Science - 2018-19
5.4 - Matter
The student will investigate and understand that matter is anything that has mass and takes up space; and occurs as a solid, liquid, or gas. Key concepts include
a) distinguishing properties of each phase of matter;
- construct and interpret a sequence of models (diagrams) showing the activity of molecules in all three basic phases of matter Bloom's Level: Create / Analyze
b) the effect of temperature on the phases of matter;
- design an investigation to determine how a change in temperature affects the phases of matter; include ways information will be recorded, what measures will be made, what instruments will be used, and ways the data will be graphed Bloom's Level: Create
c) atoms and elements;
- construct and interpret models of atoms Bloom's Level: Create /Analyze
d) molecules and compounds; and
- construct and interpret
models of molecules Bloom's Level: Create /Analyze
- identify substances as being an element or a compound Bloom's Level: Remember
e) mixtures including solutions.
- compare and contrast
mixtures and solutions Bloom's Level: Analyze
Matter is anything that has mass, takes up space and occurs as a solid, liquid, or gas.
UNDERSTANDING THE STANDARD
- Matter is anything that has mass and volume.
- Mass is the amount of matter in an object. The mass of an object does not change. (Weight of an object changes based on the gravitational pull on it. A person will have the same mass on Earth, Mars, and our moon. However, his or her weight on our moon will be 1/6 of what it is on Earth and will be 1/3 as much on Mars.)
- Matter can exist in several distinct forms which are called phases. The three basic phases of matter generally found on Earth are gas, liquid, and solid. (Though other phases of matter have been identified, these are the phases of matter that fifth-grade students are expected to know.)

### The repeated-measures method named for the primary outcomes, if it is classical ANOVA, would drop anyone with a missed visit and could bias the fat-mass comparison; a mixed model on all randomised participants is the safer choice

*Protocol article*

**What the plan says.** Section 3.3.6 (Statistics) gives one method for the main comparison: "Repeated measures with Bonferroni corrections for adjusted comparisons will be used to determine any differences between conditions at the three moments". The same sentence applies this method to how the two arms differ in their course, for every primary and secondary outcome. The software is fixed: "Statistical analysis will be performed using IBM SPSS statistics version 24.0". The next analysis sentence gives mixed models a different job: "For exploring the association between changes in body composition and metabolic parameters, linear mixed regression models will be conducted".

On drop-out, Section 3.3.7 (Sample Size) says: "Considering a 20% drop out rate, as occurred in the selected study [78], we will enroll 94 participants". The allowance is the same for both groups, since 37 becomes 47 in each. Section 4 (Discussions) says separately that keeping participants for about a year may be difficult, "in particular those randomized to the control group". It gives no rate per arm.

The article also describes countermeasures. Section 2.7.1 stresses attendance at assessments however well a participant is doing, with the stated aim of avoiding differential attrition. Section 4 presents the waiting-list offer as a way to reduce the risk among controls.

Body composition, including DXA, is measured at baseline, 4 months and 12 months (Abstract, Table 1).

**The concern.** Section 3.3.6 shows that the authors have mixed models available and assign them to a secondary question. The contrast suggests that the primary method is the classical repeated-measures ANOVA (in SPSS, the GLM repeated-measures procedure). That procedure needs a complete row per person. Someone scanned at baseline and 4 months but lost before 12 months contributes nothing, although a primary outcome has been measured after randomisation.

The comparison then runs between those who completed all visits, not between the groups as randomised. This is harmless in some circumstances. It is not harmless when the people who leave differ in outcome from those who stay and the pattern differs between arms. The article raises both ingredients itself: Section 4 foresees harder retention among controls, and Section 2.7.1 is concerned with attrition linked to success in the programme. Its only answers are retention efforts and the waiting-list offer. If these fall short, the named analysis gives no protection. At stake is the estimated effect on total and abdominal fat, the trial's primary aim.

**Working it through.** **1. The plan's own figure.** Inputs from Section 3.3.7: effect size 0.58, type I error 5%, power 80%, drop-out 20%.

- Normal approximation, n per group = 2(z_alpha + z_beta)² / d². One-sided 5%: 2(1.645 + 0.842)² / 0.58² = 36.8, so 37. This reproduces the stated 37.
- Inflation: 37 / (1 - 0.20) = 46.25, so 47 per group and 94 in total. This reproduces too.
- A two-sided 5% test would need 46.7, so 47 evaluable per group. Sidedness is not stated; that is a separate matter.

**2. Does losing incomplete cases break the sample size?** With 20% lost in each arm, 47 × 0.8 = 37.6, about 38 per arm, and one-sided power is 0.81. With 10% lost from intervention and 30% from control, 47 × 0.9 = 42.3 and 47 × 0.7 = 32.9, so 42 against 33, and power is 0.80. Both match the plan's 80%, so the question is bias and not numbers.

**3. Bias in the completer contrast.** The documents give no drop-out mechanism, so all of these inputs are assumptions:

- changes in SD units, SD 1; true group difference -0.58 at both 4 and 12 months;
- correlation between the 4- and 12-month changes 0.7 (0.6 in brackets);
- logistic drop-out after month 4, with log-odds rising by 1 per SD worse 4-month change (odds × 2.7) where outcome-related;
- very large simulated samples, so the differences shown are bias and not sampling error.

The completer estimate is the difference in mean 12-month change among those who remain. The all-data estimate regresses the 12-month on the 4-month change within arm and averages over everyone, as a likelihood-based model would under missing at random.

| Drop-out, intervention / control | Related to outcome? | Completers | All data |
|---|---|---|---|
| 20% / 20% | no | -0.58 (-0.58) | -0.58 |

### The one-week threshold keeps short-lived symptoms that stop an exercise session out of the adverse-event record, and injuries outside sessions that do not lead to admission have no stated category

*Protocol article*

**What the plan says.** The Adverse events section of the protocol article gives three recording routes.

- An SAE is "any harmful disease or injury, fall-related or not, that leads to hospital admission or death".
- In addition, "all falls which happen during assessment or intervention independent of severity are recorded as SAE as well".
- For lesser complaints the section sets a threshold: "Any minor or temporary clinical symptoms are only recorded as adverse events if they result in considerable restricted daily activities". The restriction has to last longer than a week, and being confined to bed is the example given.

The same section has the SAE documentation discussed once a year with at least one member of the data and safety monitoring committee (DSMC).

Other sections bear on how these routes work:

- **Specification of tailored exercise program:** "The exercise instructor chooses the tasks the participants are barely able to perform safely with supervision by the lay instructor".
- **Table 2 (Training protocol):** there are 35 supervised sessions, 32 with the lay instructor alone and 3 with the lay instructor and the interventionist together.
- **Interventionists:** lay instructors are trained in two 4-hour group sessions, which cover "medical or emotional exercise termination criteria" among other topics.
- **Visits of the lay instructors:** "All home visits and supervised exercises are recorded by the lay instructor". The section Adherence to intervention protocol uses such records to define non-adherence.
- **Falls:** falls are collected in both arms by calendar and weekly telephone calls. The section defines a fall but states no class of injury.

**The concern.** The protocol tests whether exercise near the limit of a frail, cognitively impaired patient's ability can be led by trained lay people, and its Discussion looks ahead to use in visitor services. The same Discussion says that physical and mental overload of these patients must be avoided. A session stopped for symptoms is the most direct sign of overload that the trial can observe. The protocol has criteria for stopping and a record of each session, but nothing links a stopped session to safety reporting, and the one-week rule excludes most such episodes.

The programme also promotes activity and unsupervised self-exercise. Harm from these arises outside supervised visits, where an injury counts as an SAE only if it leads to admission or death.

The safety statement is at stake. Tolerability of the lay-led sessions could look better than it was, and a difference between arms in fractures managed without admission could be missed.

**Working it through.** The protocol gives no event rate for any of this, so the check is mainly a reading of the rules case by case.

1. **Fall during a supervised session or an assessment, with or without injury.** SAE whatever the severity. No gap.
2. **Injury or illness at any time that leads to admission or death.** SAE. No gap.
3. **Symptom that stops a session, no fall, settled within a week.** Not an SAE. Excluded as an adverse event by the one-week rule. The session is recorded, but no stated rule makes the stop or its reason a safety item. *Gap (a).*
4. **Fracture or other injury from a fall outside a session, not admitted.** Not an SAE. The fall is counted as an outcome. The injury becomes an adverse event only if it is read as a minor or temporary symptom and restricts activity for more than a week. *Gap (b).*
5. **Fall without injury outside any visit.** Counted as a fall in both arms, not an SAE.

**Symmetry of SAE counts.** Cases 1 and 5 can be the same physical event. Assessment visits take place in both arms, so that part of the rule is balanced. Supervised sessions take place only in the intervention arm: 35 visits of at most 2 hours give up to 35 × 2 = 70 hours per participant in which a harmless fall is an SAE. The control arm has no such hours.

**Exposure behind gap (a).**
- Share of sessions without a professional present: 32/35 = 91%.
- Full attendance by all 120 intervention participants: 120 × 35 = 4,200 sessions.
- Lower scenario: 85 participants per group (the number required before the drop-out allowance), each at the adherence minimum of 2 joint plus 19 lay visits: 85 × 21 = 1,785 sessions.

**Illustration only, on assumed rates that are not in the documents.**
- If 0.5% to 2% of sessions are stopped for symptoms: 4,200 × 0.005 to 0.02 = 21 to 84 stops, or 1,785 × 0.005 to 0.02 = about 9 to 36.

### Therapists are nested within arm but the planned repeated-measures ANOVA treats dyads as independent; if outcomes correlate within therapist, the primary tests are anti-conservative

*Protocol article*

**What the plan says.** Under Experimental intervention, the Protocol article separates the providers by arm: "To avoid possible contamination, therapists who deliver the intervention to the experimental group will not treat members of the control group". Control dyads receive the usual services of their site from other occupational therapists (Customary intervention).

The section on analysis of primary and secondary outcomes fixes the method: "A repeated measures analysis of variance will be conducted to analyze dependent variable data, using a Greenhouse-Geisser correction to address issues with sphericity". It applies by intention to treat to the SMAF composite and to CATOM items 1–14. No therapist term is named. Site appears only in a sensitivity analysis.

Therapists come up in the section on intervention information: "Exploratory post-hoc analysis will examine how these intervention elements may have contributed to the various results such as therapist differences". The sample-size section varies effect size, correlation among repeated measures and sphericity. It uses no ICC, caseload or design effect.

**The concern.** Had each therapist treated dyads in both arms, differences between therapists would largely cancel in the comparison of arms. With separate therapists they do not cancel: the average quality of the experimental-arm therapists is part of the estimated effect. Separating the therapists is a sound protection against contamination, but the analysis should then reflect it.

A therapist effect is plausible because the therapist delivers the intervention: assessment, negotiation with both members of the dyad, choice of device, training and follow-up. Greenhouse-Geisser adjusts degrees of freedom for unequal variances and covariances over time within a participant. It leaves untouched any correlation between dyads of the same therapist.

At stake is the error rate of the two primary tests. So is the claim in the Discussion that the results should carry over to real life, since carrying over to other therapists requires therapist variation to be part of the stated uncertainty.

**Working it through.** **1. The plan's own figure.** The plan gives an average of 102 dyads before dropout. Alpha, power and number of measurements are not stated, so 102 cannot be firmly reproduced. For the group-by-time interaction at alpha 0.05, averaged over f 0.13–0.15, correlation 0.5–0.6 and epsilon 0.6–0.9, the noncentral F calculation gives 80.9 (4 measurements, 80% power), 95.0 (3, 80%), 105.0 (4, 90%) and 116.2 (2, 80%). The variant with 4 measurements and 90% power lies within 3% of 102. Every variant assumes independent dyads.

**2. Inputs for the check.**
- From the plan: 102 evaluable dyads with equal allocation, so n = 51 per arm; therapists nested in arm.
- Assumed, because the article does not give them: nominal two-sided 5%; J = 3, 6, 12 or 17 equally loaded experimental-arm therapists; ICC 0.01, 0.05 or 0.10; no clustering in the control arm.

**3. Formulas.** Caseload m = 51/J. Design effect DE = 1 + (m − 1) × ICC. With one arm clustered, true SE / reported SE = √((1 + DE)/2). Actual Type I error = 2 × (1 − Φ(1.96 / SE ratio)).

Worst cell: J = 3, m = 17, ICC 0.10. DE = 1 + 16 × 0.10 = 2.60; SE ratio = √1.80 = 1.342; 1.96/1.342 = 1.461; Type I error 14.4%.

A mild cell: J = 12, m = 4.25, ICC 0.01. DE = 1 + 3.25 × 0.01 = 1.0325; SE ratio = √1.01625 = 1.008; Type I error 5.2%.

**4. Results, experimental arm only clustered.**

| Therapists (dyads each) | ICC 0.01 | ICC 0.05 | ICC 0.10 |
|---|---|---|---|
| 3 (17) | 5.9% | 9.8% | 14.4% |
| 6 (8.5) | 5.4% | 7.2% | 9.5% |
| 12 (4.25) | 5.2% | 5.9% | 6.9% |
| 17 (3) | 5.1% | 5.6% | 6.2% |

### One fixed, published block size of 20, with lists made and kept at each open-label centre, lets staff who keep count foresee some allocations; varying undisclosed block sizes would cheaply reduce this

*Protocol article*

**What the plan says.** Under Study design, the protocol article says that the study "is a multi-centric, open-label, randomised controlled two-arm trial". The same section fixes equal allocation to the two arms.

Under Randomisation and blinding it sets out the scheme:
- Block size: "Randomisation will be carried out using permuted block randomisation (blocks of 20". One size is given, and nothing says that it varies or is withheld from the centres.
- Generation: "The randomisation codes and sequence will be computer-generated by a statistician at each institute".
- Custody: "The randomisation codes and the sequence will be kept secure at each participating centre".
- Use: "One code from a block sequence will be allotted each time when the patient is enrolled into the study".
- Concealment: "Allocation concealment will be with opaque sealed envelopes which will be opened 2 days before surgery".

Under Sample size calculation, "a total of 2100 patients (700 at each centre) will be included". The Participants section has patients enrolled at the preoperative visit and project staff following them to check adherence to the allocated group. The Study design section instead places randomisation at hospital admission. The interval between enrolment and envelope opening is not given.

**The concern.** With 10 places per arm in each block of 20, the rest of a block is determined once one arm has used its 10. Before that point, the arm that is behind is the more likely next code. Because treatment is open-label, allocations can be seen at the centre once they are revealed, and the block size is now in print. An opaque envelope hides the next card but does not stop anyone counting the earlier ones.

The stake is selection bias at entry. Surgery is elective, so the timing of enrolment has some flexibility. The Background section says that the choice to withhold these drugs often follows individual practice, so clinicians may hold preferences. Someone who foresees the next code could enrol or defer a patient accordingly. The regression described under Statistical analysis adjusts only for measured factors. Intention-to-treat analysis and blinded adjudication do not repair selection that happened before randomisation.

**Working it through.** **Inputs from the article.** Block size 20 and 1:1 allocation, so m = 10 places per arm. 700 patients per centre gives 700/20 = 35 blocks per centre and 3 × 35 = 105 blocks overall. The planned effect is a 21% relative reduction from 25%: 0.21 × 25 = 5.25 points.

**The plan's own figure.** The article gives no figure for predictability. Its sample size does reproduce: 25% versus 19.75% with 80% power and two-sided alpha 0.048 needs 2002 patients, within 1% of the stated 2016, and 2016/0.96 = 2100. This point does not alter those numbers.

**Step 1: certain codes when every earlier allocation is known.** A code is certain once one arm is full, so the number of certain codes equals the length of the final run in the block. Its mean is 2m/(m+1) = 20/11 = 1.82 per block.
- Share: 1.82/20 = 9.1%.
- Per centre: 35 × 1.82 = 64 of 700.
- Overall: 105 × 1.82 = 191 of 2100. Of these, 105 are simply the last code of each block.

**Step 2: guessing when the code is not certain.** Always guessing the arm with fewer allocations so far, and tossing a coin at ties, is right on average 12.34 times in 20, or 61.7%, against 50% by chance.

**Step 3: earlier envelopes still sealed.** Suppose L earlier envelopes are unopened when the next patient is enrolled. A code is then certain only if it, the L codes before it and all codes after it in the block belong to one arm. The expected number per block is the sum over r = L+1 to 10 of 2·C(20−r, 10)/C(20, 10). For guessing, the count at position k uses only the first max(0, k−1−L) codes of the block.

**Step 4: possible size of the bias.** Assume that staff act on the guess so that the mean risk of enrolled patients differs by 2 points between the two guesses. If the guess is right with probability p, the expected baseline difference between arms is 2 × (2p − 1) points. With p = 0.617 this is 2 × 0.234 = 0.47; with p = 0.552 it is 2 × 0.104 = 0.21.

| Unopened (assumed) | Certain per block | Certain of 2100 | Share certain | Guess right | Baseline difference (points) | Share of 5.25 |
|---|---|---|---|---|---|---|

Characteristics of Gases, Liquids, and Solids gas liquid solid Assumes the shape of its container Assumes the shape of its container Retains a fixed shape Assumes the volume of its container – no definite volume Has a definite volume Has a definite volume Compressible (lots of free space between particles) Not easily compressible (little free space between particles) Not easily compressible (little free space between particles) Flows easily (particles can move past one another) Flows easily (particles can move/slide past one another) Does not flow easily (rigid-particles cannot move/slide past one another)
As its temperature increases, many kinds of matter change from a solid to a liquid to a gas. As its temperature decreases, that matter changes from a gas to a liquid to a solid.
All matter, regardless of its size, shape, or color, is made of particles (atoms and molecules) that are too small to be seen by the unaided eye.
There are more than 100 known elements that make up all matter. A few of the more familiar elements include: hydrogen (H), oxygen (O), helium (He), carbon (C), sodium (Na), and potassium (K). The smallest part of an element is an atom.
A mixture is a combination of two or more substances that do not lose their identifying characteristics when combined. A solution is a mixture in which one substance dissolves in another.
When two or more elements combine to form a new substance, it is called a compound. There are many different types of compounds because atoms of elements combine in many different ways (and in different whole number ratios) to form different compounds. Examples include water (H2O) and table salt (NaCl). The smallest part of a compound is a molecule.
Nanotechnology is the study of materials at the molecular (atomic) scale. Items at this scale are so small they are no longer visible with the naked eye. Nanotechnology has shown that the behavior and properties of some substances at the nanoscale (a nanometer is one-billionth of a meter) contradict how they behave and what their properties are at the visible scale. Many products on the market today are already benefiting from nanotechnology such as sunscreens, scratch-resistant coatings, and medical procedures.